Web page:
In its order denying the parents' motion to dismiss, the juvenile court addressed its prior decision to continue the October 22, 2015 hearing, and stated that it had "fully considered all requirements set forth in O.C.G.A. § 15-11- 110."[15] The court also cited In the Interest of D.T., 284 Ga.App. 336 (643 S.E.2d 842) (2007), for the principle that the hearing could be continued for "good cause." However, In the Interest of D.T. was decided under a former version of the Juvenile Code and pertained to the treatment of a "deprived" child rather than a "dependent" child. In the 2013 enactment of the current Juvenile Code, the General Assembly set out "to substantially revise, supersede, and modernize provisions relating to juvenile proceedings and enact comprehensive juvenile justice reforms," Ga. L. 2013, p. 294, and a simple statutory change of definition from "deprived" to "dependent" was not the only alteration made. Indeed, at the time In the Interest of D.T. was decided, a juvenile court had statutory authority to grant a continuance in a deprivation hearing, see former OCGA § 15-11-56 (b), [16] but authority for the statement that it could do so for "good cause" arose not from statute, but from Uniform Juvenile Court Rule ("UJCR") 11.3, which states, as it did in 2007, that upon motion "the court may continue a hearing for a reasonable time upon good cause shown."[17] In the Interest of L.A.E., 265 Ga. 698, 700 (1) (462 S.E.2d 148) (1995); In the Interest of D.T., supra at 341 (3). And, in its 2013 enactment of OCGA § 15-11-110, the General Assembly not only incorporated "good cause" into the statute, but imposed specific requirements for the granting of continuances in dependency hearings.

          Considerations of docket congestion may, in fact, constitute "good cause" justifying a continuance under OCGA § 15-11-110. The court's continuance order noted that the matter was not called on October 22, 2015 until "approximately 3:30 p.m. [and that the court had begun] its calendar at 8:30 a.m. with approximately twenty-three (23) cases on the calendar," recited that the court heard a lengthy detention hearing earlier on the calendar, and concluded that there was not sufficient time to complete the hearing that day. The court recognized that OCGA § 15-11-181 (a) required the hearing to be held within ten days of the filing of the petition, and set the new hearing date for November 18, 2015, well beyond the statutorily required date; in doing so, the court stated that the statutory date could not be met because of "numerous matters scheduled for hearings," and described November 18, 2015 as "the next available court date."[18] Although the facts recited in the court's continuance order may well have authorized a continuance to a date within the period set by the statute for a hearing, the only justification the court gave for continuing the hearing almost four weeks in the future was that the reset date was the "next available court date." But, OCGA § 15-11-110 requires more from a court than this; a continuance under OCGA § 15-11-110 is to be granted "only for that period of time shown to be necessary." OCGA § 15-11-110 (b) (Emphasis supplied.) Thus, a court must evaluate what other matters are competing for the court's attention such that the dependency hearing must be continued to the date chosen, including a determination of why those other matters must be afforded a priority over that given the dependency hearing by virtue of OCGA § 15-11-110, and the court must place upon the record those facts justifying the continuance, as found at the time the continuance was granted.[19] However, the court did not, in any written or recorded order, put forth any showing regarding the other cases on the docket sufficient to show why this matter, despite its priority, was reset to November 18, 2015. As such, the order failed to meet the stringent requirements of OCGA § 15-11-110 (b) for ordering a continuance beyond the statutory period.[20]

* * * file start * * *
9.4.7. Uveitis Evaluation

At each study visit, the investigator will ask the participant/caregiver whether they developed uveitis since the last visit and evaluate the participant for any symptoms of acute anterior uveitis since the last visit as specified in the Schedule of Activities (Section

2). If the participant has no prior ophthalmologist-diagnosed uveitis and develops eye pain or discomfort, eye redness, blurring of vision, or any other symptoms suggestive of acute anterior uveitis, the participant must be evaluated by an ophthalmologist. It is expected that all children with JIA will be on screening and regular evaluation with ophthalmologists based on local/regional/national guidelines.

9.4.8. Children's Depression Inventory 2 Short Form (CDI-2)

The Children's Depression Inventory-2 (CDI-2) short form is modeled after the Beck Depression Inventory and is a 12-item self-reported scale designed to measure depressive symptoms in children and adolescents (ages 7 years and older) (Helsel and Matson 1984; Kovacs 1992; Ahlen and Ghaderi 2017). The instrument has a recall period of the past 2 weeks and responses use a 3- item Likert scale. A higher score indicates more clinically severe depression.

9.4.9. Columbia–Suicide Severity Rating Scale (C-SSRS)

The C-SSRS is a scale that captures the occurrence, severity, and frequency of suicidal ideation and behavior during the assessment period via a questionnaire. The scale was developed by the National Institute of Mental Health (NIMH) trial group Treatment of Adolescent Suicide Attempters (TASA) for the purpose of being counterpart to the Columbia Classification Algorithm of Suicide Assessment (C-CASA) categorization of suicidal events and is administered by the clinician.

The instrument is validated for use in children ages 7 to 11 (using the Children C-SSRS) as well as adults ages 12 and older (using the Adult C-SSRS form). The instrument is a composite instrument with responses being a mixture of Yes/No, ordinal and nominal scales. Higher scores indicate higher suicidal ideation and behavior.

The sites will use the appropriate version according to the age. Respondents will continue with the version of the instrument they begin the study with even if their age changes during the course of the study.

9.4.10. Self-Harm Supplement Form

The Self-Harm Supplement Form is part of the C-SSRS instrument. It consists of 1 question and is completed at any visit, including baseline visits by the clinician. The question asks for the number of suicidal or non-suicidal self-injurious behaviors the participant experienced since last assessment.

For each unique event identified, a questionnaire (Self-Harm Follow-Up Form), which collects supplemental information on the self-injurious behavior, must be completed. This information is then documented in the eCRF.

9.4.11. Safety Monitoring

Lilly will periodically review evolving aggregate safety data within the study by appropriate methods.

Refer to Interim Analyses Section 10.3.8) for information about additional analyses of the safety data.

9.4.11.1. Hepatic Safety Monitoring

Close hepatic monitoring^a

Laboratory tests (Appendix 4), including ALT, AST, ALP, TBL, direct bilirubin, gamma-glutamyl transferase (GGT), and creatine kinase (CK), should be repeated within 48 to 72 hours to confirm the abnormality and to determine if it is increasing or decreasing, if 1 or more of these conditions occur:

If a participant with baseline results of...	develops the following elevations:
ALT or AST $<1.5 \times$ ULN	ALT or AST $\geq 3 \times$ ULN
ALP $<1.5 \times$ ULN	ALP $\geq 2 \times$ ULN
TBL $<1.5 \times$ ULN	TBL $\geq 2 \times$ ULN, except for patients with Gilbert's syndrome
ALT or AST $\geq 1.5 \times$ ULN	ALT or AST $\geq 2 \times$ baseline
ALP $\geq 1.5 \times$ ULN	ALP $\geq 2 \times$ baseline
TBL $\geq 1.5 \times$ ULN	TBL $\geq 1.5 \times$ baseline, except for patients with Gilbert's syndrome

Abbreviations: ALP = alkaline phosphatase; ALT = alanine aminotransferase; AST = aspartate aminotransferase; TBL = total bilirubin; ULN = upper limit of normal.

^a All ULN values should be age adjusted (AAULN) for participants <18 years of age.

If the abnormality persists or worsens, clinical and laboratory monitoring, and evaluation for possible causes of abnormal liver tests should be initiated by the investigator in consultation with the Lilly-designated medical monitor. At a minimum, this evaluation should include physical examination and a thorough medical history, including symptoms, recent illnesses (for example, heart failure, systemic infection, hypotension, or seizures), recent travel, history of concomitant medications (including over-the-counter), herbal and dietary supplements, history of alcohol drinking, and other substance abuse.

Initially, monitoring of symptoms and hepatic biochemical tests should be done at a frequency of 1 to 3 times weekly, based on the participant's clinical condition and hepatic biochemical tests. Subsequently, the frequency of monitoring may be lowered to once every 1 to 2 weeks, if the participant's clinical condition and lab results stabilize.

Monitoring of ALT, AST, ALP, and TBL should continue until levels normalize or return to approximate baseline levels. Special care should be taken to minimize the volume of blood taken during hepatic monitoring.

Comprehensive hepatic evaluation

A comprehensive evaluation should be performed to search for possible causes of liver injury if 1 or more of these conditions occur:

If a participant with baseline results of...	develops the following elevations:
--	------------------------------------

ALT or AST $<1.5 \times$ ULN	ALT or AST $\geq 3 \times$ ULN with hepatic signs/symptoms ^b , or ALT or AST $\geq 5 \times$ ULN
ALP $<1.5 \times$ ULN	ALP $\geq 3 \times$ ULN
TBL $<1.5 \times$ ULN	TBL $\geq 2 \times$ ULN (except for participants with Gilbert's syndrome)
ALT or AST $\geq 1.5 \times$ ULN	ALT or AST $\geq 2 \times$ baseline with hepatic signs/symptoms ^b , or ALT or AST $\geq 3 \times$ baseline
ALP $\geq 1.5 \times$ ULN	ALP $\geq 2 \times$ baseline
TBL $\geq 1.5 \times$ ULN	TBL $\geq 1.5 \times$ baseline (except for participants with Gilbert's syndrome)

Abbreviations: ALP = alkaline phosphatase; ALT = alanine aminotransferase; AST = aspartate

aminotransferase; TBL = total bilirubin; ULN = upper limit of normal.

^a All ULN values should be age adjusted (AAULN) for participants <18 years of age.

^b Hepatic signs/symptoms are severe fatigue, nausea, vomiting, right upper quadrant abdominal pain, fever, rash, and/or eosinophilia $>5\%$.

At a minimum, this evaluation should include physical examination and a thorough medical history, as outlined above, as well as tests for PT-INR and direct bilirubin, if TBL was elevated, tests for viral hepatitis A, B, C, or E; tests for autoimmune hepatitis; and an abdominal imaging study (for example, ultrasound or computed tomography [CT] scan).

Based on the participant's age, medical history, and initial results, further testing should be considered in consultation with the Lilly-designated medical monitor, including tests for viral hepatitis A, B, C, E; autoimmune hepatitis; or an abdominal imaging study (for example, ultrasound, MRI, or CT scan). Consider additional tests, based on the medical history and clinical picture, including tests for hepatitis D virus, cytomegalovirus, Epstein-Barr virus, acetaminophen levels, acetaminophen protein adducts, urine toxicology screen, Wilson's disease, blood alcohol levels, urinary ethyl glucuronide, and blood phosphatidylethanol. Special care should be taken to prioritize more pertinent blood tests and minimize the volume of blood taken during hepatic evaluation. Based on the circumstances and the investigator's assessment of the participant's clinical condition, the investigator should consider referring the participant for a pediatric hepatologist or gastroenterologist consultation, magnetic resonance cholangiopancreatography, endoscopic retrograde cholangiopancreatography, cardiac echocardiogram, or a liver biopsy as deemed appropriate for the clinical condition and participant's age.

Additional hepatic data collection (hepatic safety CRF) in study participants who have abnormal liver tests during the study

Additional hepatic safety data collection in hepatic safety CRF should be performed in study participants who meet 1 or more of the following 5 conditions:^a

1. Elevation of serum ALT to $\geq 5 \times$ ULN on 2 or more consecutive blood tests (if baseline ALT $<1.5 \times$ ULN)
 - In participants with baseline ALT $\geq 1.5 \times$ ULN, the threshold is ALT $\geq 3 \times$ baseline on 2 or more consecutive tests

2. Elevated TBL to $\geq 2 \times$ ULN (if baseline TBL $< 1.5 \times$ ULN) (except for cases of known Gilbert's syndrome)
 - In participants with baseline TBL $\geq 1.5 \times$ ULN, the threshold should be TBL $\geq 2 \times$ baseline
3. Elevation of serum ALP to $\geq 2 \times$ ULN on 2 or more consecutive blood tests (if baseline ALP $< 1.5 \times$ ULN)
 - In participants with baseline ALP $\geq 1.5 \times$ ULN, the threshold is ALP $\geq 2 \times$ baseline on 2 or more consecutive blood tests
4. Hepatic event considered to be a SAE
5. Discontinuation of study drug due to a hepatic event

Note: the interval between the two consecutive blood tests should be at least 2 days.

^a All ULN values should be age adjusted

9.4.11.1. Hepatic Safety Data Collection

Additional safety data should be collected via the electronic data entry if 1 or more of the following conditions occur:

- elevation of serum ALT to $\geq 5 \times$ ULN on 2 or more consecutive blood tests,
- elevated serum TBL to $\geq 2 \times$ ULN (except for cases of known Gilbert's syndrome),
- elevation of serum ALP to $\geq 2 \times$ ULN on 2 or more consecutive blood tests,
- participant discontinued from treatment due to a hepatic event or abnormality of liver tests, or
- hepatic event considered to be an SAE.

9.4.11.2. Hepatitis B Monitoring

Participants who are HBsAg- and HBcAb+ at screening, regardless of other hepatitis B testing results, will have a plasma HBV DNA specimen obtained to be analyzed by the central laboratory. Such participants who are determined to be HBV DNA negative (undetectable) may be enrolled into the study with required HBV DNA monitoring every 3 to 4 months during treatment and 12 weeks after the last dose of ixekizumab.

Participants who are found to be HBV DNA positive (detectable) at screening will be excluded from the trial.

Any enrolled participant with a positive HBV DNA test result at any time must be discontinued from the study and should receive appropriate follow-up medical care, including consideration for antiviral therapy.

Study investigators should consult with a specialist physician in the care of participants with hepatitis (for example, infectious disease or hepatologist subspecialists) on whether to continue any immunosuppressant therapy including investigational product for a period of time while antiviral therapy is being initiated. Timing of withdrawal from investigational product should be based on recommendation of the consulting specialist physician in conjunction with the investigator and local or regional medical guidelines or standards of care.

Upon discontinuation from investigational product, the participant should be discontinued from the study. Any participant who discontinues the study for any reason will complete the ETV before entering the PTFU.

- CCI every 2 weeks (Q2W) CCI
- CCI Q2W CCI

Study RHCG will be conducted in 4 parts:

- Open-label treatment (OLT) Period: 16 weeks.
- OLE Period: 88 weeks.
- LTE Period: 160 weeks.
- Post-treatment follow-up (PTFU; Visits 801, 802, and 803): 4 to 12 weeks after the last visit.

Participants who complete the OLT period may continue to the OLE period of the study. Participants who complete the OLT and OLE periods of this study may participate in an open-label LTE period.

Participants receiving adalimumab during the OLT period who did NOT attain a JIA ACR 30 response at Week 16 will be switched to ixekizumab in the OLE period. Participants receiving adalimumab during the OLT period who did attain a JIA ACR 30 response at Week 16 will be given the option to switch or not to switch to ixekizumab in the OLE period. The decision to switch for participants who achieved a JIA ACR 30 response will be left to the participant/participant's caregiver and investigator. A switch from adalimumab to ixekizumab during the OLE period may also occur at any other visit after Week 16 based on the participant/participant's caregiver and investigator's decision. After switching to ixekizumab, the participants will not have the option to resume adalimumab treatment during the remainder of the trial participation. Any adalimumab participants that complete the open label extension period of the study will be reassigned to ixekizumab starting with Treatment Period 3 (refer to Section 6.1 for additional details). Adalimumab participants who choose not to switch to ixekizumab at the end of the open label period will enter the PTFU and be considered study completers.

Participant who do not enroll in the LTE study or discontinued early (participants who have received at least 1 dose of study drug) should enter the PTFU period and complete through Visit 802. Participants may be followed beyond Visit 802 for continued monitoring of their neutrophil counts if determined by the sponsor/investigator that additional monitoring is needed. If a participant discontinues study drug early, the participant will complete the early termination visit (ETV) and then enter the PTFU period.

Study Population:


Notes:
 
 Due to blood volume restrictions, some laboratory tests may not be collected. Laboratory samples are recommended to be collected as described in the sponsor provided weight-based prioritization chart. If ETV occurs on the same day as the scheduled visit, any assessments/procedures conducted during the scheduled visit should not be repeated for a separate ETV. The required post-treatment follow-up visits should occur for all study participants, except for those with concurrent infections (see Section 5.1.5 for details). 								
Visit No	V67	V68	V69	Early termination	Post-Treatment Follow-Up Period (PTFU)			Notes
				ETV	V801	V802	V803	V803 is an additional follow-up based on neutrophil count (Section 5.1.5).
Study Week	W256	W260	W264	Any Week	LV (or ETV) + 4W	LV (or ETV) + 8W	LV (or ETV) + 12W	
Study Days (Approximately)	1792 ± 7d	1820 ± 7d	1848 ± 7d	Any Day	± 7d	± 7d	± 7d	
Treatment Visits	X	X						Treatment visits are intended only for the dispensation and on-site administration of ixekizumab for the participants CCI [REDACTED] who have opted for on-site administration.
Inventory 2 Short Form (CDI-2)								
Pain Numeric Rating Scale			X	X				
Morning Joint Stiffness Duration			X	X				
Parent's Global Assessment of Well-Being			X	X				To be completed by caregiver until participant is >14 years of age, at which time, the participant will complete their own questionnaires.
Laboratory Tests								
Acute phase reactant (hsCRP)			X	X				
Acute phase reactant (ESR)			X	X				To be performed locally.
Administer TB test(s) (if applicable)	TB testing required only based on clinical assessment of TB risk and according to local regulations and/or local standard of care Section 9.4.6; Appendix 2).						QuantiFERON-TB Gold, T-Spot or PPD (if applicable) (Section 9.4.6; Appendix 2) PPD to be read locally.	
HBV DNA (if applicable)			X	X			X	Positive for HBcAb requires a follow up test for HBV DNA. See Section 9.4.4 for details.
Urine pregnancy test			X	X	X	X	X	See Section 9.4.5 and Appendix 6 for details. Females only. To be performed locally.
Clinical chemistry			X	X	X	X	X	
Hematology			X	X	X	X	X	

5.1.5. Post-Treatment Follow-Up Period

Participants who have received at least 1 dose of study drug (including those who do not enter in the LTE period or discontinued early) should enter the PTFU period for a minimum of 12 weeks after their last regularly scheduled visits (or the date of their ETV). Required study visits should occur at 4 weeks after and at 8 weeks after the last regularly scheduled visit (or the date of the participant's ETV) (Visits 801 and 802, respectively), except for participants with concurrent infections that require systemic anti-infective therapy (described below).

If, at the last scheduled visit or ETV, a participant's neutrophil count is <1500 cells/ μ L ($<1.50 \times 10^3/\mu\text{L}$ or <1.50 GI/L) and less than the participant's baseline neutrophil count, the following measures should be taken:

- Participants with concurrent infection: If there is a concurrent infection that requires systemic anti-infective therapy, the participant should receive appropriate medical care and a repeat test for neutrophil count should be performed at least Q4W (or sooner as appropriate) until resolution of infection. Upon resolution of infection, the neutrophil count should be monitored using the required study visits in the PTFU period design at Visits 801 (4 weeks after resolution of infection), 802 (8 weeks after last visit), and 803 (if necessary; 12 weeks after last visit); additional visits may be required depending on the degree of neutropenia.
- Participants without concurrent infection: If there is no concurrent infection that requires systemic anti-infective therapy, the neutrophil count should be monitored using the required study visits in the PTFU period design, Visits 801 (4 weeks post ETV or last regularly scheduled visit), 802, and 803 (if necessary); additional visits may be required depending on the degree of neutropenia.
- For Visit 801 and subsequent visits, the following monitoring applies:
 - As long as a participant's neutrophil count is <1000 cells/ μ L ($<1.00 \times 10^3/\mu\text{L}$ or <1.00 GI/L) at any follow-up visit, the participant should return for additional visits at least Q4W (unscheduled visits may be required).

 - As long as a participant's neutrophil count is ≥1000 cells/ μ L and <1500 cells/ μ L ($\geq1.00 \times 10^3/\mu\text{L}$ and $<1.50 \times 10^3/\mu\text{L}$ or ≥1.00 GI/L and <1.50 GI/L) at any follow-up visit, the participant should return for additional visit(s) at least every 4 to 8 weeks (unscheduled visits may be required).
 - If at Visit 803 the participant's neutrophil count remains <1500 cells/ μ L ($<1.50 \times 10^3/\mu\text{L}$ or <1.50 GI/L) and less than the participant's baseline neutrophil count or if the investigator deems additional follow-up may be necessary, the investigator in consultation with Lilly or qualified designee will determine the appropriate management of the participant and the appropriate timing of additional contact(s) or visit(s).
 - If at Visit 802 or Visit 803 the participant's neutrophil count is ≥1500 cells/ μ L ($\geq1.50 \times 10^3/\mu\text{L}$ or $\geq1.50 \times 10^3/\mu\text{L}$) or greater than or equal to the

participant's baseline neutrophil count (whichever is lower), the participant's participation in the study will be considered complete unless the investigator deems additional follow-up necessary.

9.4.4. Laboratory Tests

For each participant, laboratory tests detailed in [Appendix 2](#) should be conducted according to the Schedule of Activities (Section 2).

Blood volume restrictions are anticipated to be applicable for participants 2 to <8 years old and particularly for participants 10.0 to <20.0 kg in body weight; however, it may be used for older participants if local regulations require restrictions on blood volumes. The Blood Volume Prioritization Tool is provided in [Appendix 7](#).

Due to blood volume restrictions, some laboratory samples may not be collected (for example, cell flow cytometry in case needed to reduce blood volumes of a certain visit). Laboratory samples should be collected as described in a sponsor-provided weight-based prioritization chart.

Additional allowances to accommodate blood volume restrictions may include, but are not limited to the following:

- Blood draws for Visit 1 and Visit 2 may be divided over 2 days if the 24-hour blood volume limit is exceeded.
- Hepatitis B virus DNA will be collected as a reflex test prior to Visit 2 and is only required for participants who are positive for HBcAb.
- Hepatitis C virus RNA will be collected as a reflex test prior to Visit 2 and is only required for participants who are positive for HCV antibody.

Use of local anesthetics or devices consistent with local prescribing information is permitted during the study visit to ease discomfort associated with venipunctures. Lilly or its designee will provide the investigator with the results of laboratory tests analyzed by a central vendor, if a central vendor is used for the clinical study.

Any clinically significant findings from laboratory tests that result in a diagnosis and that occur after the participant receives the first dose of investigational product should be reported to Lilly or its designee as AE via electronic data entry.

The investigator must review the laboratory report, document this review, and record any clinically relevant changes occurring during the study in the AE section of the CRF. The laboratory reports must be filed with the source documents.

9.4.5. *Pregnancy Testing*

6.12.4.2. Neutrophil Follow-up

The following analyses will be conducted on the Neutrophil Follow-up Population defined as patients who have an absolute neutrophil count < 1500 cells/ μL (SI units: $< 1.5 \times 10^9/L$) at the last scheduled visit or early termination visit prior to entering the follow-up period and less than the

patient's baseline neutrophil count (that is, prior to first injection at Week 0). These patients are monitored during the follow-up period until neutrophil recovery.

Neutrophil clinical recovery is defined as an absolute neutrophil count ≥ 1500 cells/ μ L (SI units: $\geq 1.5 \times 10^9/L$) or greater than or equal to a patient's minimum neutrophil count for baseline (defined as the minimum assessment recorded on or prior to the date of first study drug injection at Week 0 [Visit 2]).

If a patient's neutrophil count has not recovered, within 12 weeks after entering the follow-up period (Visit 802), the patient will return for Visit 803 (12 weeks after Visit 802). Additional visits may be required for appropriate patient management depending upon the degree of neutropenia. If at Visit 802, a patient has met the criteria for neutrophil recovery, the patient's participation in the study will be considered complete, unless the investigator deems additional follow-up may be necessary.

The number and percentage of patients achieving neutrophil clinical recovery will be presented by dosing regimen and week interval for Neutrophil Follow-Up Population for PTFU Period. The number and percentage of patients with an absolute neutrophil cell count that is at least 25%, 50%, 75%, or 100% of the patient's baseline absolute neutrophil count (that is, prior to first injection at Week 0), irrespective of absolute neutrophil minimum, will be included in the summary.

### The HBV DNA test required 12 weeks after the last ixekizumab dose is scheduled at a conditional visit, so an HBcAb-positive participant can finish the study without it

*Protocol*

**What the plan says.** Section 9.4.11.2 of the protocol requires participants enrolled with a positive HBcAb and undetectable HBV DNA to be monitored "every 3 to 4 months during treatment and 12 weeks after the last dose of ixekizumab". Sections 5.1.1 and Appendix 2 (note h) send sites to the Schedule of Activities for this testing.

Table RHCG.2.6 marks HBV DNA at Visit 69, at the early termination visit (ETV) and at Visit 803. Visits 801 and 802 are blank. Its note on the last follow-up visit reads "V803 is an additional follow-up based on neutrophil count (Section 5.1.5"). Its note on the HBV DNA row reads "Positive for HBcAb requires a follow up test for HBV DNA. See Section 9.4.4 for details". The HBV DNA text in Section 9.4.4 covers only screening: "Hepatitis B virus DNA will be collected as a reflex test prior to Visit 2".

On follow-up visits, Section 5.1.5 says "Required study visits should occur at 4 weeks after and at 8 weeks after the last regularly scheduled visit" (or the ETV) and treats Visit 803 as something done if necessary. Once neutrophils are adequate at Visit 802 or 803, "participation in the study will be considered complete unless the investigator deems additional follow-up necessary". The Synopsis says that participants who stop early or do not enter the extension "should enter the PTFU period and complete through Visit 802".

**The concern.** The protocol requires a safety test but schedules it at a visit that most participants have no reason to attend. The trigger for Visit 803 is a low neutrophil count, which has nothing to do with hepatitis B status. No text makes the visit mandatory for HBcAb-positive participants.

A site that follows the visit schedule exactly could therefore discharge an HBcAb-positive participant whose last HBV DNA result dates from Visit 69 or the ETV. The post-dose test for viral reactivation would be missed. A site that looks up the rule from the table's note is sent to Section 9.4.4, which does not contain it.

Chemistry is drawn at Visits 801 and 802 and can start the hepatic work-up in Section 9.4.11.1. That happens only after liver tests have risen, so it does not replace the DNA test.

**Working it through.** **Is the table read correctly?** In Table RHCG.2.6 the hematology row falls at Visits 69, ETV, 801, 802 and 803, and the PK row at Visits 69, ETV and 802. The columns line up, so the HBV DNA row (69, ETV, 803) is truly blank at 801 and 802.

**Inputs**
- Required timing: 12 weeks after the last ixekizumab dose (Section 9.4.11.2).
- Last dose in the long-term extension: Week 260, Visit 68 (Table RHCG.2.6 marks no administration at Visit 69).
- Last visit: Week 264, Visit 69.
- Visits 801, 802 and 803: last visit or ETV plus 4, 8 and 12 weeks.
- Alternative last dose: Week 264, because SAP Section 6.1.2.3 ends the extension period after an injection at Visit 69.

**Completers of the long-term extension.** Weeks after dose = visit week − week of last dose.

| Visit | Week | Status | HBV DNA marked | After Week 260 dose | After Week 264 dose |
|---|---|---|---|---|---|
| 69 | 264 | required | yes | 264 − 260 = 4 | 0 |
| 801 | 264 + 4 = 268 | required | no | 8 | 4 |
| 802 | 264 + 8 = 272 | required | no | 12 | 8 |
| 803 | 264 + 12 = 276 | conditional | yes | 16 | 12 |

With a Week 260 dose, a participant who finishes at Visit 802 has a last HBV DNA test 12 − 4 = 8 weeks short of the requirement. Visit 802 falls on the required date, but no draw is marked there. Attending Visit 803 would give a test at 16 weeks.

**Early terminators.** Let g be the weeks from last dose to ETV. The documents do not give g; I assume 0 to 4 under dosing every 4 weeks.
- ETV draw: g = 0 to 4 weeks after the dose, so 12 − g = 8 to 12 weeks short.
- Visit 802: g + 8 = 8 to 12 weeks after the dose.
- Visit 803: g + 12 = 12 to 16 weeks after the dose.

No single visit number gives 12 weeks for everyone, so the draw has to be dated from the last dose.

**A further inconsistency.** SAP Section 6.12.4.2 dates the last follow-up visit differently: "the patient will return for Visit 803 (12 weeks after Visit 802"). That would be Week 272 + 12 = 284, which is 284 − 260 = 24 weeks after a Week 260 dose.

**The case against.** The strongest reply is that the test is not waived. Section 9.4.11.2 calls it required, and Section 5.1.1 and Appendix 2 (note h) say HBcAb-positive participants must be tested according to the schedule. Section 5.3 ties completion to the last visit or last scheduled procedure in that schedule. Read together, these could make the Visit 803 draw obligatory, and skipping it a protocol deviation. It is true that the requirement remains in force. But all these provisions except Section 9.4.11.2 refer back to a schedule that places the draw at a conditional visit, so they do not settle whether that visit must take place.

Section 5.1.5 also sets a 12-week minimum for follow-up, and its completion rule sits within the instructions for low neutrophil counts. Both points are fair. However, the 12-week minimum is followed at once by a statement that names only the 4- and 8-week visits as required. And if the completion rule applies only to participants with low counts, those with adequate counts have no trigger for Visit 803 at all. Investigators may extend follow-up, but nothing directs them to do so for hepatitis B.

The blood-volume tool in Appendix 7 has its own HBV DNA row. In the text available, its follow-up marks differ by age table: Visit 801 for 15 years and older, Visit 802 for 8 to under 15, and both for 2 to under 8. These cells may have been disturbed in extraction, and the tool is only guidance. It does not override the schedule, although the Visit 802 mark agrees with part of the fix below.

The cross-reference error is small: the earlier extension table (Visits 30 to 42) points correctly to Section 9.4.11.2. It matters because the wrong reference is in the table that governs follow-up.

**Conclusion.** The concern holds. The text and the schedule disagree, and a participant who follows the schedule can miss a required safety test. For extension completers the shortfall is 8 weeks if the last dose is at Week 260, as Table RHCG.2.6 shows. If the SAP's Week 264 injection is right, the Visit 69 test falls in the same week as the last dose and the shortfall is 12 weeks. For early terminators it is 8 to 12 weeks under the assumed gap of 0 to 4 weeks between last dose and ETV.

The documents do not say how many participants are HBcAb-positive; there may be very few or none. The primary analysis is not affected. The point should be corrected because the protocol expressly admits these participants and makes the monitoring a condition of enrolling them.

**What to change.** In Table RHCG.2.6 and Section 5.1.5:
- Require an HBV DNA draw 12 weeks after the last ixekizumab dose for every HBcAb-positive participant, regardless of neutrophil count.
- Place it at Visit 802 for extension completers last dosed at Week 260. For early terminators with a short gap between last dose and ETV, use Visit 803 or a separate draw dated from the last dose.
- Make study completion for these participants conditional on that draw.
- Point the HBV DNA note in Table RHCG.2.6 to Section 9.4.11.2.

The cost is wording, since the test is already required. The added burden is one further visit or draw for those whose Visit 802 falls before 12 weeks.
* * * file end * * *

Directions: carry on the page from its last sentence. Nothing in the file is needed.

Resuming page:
OCGA § 15-11-181 (a) states that "[i]f adjudication is not completed within 60 days from the date such child was taken into protective custody, the petition alleging dependency may be dismissed without prejudice." E.G.M. was taken into protective custody on October 8, 2015, adjudication did not occur until January12, 2016, which was 96 days later, and the time limit set forth in OCGA § 15-11-181 (a) was not met. In rejecting the parents' arguments in favor of dismissing without prejudice the dependency petition, the juvenile court relied upon the fact that it had continued the dependency hearing on October 22, 2015. But, that continuance order did not meet the requirements of OCGA § 15-11-110, and it was that flawed continuance order that caused the failure to meet the adjudication time limit of OCGA § 15-11-118 (a). The General Assembly has stated that dependency proceedings are to be completed expeditiously, OCGA § 15-11-100 (2), dismissal of a petition without prejudice furthers that goal by imposing a consequence for a failure to meet the statutory time requirements, see In the Interest of M.D.H., 300 Ga. 46, 57 (6) (793 S.E.2d 49) (2016), and in the circumstances of this case, we must conclude that the juvenile court abused the discretion afforded it under OCGA § 15-11-181 (a) to dismiss the petition without prejudice. Accordingly, the judgment of the Court of Appeals is reversed.

         Judgment reversed. Melton,

          P.J., Benham, Hunstein, Nahmias, Blackwell, Boggs, Peterson, JJ., and Judge Aaron B. Mason concur. Grant, J., disqualified.



[1] As presented to the Court of Appeals, this case involved two separate cases from the Juvenile Court of Cherokee County, both involving children of the same parents; case number A16A1768 pertained only to the child E.G.M., and case number A16A2046 pertained to three children, I.L.M., I.T.M., and B.M. Only the case pertaining to E.G.M. is encompassed in this Court's granted writ of certiorari.

[2] OCGA § 15-11-150 reads:

A DFCS employee, a law enforcement officer, or any person who has actual knowledge of the abuse, neglect, or abandonment of a child or is informed of the abuse, neglect, or abandonment of a child that he or she believes to be truthful may make a petition alleging dependency. Such petition shall not be accepted for filing unless the court or a person authorized by the court has determined and endorsed on the ...